Then again, look at the rock called granite. It is composed mostly of grains of feldspars and quartz, with some mica and other minerals inserted among them. When granite weathers, the feldspars and micas become clays but nothing much happens to the quartz grains. They are most resistant and get transported down streams or along shores. Thus most beaches are the result of differentially eroded granite. This is an example of natural selection in the nonliving world. Quartz grains survive longer than feldspar grains, and there is a progressive increase in the average resistance to weathering, of the set of grains that have still survived. This action of natural selection is even creative as we see by the formation of a beach. The lack of reproduction imposes constraints on the flexibility of evolution here, but one shouldn't confuse that with the selection itself. We do have here a common sort of evolution by natural selection and there are many other non-living examples.I've made much the same point in my universal selection essay.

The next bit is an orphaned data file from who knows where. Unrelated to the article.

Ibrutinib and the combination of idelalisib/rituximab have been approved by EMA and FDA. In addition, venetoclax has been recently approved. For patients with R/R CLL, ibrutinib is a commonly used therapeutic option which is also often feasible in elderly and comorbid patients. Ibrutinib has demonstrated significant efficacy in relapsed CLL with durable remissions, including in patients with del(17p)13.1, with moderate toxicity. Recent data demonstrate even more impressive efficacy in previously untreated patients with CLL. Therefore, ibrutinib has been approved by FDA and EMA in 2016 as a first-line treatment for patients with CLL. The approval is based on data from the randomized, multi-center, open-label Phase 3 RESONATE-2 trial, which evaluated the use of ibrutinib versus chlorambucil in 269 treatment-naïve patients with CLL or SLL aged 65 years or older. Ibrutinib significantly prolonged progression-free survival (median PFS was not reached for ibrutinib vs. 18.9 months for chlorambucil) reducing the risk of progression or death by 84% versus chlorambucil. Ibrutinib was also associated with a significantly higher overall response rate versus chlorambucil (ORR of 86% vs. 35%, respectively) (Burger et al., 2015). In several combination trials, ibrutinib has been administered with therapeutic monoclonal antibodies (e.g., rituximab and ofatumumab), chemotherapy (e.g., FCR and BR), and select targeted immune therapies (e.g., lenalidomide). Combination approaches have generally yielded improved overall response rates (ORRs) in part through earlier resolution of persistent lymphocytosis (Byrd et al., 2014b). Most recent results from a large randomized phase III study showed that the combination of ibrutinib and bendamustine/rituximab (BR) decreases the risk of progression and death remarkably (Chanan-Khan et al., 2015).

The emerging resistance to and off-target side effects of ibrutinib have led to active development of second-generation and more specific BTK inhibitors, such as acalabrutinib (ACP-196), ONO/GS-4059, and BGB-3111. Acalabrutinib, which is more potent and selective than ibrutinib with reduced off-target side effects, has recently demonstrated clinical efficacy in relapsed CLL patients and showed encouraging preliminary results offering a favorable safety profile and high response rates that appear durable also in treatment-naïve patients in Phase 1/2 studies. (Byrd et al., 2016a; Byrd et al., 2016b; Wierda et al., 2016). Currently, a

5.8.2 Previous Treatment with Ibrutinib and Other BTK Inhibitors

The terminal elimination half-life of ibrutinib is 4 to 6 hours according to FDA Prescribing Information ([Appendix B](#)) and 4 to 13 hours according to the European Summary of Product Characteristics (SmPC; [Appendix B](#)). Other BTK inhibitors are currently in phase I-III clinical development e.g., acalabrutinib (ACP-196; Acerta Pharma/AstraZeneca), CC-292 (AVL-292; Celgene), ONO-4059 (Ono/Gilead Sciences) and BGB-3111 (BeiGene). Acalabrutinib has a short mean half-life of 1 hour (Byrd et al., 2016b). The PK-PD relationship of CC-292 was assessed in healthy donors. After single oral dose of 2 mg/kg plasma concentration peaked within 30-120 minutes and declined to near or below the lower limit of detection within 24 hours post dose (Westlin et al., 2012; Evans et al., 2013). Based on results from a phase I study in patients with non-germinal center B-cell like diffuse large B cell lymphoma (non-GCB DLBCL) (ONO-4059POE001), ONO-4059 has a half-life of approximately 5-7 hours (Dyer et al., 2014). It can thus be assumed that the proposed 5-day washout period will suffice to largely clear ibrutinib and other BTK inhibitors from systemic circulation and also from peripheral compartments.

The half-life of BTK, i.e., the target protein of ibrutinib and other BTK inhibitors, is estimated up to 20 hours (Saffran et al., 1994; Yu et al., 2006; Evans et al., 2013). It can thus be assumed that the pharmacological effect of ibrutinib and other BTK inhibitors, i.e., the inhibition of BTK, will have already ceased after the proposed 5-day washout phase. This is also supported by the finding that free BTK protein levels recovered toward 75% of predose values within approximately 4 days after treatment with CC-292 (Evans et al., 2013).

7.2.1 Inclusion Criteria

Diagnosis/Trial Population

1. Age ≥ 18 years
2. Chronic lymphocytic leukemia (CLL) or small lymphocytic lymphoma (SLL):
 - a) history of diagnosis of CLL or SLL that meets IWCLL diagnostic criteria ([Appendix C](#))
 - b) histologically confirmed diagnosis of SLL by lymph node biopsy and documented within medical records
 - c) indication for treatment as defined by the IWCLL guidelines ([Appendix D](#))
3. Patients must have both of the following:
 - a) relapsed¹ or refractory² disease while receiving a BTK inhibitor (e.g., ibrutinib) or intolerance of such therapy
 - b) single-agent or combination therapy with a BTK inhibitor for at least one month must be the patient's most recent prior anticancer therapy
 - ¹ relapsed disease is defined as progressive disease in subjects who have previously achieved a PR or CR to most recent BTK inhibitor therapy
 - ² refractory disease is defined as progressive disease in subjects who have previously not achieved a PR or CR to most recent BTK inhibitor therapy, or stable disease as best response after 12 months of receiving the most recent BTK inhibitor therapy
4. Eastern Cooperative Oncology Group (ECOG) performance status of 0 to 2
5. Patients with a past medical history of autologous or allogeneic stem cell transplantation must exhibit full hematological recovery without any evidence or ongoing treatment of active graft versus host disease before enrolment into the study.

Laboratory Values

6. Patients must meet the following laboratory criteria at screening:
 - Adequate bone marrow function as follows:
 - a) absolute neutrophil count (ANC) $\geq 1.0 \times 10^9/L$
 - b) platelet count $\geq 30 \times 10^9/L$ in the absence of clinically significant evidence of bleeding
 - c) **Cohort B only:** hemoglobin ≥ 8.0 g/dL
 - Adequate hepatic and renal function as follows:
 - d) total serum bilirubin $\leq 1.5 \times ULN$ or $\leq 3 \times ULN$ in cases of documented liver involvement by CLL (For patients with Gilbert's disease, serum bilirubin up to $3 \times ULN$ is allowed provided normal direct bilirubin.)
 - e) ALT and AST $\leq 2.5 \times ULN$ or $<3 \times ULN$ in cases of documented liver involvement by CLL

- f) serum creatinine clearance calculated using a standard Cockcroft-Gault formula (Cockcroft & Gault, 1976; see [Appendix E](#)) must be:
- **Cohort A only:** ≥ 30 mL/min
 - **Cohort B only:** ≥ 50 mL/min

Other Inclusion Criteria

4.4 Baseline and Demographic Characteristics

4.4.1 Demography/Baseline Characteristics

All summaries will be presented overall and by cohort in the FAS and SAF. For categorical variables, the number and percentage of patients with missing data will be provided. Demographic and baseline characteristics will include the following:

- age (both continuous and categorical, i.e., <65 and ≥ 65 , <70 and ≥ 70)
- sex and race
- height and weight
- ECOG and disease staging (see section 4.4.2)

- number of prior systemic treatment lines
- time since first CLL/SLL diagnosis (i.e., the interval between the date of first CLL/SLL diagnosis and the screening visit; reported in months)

Of course, the case for Darwinan physics is quite a bit stronger than this passage implies - because copying and reproduction are also common in the inorganic realm. Rocks split into smaller rocks, streams split into smaller streams, and so on. There's also evidence of family trees - as seen in diffusion limited aggregation, and optimization and exploring a search space - as when a lightning strike finds the highest point in a landscape. However, Van Valen had some of the important ideas quite early on in the history of the field.